I stopped posting updates to this blog almost one year ago. At the time, I was deeply involved in producing yet another academic paper (It’s out!) and we had just had our second child.
I still like the process of writing my ideas and sharing them with others. But the process has become too time consuming. And, sadly, the payoff in a noisy world is pretty thin.
Having some experience of the whole key-opinion-leader (KOL) process I don’t think that I’m ever going to be very successful on that path.
Three key decisions are relevant for the current post
- Commission somebody to redesign this site. I need to make it more navigable, so that you the reader can access the more relevant posts on your first visit.
- Post considerably less frequently. Yes I will begin to write again, but the articles will only be posted after the redesign.
- Display a thread of some of my most relevant articles as a first contact point for the interim. (Coming next week).
I am still a life-sciences and technology founder. I still prefer the technical rather than business role, although I frequently do both albeit rarely at the same time. I came very close to founding a Software-as-a-InVitro-Diagnostic (SaIVD) company in 2023, unfortunately our hopes did not come to fruition. I earn my income from advising others on Team, Architecture and Build. Mostly I get paid to solve serious problems. I also do due diligence for investors.
I have been writing a lot in the past 12 months and most of it has not appeared on this blog. My output on the blog is reduced as a result but this is normal. Writing is tiring.
About 18 months ago I left my second start-up Fosanis, slightly burnt-out and paradoxically highly-motivated.
Continue reading “Writing is tiring”
a16z is a major Silicon Valley venture capital firm. I listened to their recent podcast episode where they talked with Jeff Lawson, CEO and author of Ask Your Developer. Generally I am very interested in the topic of software development as a creative exercise, this is probably why I chose that particular episode of the podcast to listen to. But what I found of particular interest came in the final 30 seconds of the interview.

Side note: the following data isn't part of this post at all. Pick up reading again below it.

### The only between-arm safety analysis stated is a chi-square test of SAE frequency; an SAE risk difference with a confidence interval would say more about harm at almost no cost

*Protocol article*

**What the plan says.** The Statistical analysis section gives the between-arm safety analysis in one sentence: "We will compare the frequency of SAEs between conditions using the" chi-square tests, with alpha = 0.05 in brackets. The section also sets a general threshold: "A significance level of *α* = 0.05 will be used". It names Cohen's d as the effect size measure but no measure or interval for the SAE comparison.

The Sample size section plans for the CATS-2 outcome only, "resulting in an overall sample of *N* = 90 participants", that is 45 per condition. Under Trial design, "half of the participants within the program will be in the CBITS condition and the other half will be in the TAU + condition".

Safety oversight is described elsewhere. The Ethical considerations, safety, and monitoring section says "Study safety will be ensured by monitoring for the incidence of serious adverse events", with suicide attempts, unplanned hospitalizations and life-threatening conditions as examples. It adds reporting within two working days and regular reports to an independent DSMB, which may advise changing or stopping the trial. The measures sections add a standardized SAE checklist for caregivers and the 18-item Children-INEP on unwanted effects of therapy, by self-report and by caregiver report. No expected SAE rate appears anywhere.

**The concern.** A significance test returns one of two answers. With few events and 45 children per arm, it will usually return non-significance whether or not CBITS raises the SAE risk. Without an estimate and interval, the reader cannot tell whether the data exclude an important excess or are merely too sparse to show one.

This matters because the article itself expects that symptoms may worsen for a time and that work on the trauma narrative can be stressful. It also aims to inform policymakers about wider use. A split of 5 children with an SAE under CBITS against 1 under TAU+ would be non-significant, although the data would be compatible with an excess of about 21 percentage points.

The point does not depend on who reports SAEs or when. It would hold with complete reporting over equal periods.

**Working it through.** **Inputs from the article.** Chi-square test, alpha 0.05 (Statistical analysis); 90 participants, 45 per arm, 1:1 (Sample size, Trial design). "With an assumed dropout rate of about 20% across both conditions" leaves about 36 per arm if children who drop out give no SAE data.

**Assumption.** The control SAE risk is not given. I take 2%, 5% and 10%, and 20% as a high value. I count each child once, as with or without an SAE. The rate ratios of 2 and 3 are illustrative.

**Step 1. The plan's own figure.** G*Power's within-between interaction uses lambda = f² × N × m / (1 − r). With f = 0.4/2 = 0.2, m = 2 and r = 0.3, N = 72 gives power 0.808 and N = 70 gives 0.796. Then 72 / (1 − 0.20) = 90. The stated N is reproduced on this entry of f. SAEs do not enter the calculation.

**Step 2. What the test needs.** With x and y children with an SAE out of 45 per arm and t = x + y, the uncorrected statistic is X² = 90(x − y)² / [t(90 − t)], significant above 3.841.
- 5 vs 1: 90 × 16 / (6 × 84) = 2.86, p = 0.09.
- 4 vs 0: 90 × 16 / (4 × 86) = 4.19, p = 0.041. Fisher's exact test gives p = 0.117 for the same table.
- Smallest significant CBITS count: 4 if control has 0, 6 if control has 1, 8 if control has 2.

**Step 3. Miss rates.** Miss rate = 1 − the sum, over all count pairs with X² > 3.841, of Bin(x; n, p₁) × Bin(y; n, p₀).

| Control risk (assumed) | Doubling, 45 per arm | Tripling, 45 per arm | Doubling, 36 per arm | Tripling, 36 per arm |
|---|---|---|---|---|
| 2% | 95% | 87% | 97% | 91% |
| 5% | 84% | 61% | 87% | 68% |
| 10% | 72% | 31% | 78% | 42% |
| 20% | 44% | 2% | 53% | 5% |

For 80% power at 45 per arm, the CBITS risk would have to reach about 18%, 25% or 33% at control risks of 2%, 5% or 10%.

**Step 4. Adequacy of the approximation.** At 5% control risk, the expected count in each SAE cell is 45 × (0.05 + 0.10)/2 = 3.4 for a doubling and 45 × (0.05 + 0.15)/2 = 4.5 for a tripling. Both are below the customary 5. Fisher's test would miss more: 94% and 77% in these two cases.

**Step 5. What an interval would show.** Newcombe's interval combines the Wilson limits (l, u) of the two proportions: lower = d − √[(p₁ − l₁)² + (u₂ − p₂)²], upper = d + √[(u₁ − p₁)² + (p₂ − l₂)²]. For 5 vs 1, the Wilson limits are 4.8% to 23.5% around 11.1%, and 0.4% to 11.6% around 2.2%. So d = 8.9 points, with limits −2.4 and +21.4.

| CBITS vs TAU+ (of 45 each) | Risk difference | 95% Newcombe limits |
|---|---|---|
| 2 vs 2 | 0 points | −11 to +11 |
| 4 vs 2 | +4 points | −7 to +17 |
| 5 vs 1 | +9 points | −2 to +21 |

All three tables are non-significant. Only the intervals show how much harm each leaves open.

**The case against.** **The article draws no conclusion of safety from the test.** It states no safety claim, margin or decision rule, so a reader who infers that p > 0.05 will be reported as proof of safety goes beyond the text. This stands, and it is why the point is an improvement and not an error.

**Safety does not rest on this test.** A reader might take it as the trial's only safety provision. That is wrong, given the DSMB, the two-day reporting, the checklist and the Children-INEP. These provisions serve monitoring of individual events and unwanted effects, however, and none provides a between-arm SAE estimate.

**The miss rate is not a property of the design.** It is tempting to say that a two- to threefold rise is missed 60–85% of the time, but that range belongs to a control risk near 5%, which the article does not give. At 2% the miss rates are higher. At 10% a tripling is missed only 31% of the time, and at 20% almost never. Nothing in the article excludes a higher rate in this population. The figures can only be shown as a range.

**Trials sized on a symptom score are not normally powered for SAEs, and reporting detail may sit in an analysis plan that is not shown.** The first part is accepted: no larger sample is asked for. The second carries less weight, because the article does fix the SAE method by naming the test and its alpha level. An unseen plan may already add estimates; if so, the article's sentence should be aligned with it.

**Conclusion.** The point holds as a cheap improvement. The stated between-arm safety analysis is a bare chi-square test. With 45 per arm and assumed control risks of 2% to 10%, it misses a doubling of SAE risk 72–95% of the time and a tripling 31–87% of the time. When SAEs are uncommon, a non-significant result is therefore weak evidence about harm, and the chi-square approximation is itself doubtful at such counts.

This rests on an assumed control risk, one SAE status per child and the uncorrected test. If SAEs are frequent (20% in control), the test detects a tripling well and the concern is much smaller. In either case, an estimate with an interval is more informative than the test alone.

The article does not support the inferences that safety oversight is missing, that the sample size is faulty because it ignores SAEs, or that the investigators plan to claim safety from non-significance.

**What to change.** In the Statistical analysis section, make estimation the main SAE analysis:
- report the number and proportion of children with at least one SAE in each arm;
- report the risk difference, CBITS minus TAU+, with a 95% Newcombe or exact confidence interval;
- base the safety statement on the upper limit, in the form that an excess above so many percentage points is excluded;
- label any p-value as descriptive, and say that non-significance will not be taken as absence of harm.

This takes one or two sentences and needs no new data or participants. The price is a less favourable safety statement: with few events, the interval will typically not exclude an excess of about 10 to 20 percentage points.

Jeff has a view of his own trajectory as a CEO, from that of a Technical-CEO, through Product, and then to Go-to-market. The a16z interviewer pointed out that they have an entire series on the concept of how technical people develop as CEOs and they see them moving through the following sequence:
Continue reading “a16z and my own journey”
I have this influences series which I began a few years ago. I began it because I think it is very important to both understand and respect the influences which brought you to where you are in life. It’s been a while since I contributed to the series, but today I’d like to continue with Seth Godin.
Seth, as he is known, is a rather latter stage influence in my life. He’s been well-known in internet circles for over 20 years. Maybe I heard of his name earlier, maybe I didn’t. I certainly didn’t have an accurate view of what it is he does and why he is so famous. Today I want to highlight my favourite learnings from Seth Godin.